interests in Ottawa, and a strong voice for business to the news media and the public on issues ranging from energy to employment, pensions to patents, competition to capital gains. Included in this are educational projects to promote competitive enterprise, seminars and conferences designed to teach management techniques and to encourage public discussion of key issues and programs to facilitate and promote international trade.
There are many reasons to belong to the Chamber, but the most significant factor must be the strength provided by numbers of people with a common goal. If business intends to compete on an equal footing with other forces in the community, it must combine its voices and strengths – and it does, in the Chamber of Commerce.
The Chamber of Commerce network in Canada is unique. Each level of the Chamber system is autonomous and financially independent, the joint development of local, provincial and national Chambers has
required the co-ordination of activities, policies and programs among the three, and this co-operative spirit has made the Chamber movement the powerful force it is today.
It all adds up to a nation-wide partnership serving your interests. The Chamber can be counted on to speak for your interests. Now, doesn’t it make sense to become a member of the Greater Peterborough Chamber of Commerce?”
Flash forward to 2019 and the consistency of message between the past and the present is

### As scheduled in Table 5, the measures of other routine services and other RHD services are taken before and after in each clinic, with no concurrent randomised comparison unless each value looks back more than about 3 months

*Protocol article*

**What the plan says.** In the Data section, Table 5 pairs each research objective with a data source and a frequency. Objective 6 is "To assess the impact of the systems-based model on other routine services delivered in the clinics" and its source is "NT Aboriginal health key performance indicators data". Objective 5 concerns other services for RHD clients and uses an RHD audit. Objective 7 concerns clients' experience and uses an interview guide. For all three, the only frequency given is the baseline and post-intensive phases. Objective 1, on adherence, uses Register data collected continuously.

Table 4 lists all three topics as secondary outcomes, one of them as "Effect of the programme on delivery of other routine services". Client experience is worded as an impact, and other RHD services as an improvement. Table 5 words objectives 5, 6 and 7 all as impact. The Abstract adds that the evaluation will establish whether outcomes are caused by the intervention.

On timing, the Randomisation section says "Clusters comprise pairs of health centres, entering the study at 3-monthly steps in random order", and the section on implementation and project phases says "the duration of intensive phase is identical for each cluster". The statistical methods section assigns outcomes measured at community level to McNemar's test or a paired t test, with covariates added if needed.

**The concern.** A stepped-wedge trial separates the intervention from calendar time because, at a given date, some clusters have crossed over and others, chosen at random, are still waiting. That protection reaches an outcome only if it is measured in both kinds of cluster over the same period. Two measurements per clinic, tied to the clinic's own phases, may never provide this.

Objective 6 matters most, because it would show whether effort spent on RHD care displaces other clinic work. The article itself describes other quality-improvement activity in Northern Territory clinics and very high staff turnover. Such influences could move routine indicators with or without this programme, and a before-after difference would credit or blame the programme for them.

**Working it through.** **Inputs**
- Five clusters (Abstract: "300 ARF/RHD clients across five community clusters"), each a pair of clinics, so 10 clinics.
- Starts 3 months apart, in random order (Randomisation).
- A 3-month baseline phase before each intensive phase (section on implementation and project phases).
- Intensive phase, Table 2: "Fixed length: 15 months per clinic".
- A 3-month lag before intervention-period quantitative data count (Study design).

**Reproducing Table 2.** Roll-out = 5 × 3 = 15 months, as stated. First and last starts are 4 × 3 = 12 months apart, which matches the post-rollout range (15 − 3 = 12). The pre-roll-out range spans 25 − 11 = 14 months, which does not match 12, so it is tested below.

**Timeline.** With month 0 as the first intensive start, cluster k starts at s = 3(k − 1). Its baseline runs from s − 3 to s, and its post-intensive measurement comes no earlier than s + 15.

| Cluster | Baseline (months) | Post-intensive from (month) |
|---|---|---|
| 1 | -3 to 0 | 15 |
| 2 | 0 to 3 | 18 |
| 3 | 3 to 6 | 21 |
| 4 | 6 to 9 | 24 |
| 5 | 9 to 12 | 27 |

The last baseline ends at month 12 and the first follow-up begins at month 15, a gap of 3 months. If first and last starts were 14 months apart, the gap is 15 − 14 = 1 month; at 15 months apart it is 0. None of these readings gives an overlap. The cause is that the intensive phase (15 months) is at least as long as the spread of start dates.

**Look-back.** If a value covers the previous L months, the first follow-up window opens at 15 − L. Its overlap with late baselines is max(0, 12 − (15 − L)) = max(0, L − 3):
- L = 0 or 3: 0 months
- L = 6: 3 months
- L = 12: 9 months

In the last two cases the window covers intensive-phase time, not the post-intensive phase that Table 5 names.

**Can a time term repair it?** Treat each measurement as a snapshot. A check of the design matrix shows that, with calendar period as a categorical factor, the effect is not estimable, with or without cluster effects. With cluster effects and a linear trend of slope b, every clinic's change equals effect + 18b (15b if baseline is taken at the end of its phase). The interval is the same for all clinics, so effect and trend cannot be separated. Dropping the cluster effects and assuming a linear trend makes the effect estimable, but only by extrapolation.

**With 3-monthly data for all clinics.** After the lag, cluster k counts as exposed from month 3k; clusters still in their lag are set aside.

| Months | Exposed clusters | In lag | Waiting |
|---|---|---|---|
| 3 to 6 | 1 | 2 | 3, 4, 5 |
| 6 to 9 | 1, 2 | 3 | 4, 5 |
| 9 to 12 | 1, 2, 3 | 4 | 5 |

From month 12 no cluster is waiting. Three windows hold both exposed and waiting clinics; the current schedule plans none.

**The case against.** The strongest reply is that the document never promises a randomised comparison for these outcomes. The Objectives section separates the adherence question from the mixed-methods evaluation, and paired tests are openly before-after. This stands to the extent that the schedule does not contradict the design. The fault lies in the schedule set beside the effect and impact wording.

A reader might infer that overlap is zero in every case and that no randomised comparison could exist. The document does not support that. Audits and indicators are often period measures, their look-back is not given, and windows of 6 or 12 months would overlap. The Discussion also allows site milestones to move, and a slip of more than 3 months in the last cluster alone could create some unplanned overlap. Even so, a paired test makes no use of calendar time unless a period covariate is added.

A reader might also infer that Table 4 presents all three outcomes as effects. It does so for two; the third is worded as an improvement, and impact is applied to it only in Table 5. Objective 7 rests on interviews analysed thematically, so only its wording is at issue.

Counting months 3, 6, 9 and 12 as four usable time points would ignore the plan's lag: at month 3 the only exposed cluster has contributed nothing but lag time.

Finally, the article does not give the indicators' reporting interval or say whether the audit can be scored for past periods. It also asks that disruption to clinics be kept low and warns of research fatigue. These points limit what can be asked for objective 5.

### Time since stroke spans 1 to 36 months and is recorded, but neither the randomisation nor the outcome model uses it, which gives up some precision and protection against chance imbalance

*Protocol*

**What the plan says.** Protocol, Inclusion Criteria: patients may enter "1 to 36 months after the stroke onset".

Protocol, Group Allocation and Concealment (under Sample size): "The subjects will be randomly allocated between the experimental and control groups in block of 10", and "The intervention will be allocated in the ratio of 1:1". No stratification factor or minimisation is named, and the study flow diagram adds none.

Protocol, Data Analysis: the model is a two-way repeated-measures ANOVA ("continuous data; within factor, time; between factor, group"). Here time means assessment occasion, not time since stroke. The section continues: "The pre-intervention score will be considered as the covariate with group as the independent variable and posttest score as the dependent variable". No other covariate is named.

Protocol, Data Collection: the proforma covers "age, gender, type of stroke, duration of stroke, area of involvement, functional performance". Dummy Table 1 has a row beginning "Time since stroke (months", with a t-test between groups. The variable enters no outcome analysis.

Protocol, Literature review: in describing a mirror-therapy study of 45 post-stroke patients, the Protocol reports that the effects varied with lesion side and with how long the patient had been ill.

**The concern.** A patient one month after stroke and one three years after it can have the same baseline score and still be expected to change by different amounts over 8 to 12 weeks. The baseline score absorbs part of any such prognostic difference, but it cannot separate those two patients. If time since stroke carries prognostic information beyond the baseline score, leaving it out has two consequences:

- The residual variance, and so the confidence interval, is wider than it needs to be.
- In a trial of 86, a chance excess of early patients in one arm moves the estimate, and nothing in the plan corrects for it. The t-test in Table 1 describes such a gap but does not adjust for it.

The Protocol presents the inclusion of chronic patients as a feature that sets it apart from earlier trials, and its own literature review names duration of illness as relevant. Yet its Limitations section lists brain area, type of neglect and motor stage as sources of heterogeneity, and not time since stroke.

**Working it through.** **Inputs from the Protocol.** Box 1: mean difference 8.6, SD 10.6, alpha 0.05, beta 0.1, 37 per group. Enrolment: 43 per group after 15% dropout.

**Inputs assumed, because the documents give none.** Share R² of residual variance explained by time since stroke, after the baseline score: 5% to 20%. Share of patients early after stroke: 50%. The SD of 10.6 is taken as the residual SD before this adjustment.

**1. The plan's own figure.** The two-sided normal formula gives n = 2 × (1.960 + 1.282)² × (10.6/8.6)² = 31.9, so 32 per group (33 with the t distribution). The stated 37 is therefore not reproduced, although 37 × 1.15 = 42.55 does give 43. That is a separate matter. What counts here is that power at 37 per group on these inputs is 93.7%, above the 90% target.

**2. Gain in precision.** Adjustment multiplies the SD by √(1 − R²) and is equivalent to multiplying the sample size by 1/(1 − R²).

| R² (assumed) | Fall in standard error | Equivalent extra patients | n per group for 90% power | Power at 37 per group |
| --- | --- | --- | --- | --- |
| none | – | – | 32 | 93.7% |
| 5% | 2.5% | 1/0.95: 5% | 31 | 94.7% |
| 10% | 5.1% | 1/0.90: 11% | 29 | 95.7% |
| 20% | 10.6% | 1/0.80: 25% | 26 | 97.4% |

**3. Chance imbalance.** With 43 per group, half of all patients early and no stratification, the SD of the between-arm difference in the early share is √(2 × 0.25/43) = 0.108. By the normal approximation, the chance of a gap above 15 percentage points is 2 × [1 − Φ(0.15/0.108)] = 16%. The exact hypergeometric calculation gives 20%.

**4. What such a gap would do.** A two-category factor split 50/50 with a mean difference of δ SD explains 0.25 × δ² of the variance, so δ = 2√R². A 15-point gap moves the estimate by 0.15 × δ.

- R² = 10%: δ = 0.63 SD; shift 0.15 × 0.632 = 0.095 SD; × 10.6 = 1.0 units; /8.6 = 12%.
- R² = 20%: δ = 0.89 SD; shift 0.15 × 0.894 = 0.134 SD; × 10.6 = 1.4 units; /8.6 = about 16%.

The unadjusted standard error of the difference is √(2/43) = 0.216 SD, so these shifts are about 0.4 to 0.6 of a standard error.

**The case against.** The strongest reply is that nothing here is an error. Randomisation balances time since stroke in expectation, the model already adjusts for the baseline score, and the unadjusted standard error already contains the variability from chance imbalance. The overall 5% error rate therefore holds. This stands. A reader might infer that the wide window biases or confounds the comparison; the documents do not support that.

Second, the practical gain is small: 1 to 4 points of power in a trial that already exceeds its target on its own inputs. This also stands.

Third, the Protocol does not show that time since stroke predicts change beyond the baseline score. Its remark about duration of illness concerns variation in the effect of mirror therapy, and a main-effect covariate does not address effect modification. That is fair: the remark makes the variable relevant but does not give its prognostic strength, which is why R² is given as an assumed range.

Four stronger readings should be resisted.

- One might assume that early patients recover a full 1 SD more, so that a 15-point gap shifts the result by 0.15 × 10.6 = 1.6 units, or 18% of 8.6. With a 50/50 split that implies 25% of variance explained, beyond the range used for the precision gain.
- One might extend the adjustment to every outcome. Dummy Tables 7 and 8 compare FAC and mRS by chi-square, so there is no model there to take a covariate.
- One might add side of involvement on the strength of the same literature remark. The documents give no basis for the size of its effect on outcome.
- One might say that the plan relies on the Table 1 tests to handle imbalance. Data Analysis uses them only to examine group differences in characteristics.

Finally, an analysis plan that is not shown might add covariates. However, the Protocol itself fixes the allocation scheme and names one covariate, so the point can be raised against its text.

evident. Currently, we present businesses with three value propositions as they relate to why they should become a member – influence, profile and knowledge.
Influence: We are committed to helping create the conditions for growth and to improving the competitiveness of the Peterborough business community through our lobbying efforts at every level of government.
Profile: We can help you build your brand, and find new partnerships and collaborations, through our online directory, our social media channels, marketing and advertising, sponsorships and events.
Knowledge: We can help improve your business fundamentals, attract employees, and adapt to new technologies through reliable and relevant information, quality training, and targeted programs.
All together they culminate in our strengthening business Vision statement and builds upon the idea expressed in 1985 of strength in numbers and the end goal of nurturing a strong and impactful business community for Peterborough.
October is national cyber security month. The federal government has put together a toolkit, which can be found online at www.getcybersafe.gc.ca/cnt/rsrcs/csam-tlkt-en.aspx
Each week of the month highlighted a different aspect of cyber security including: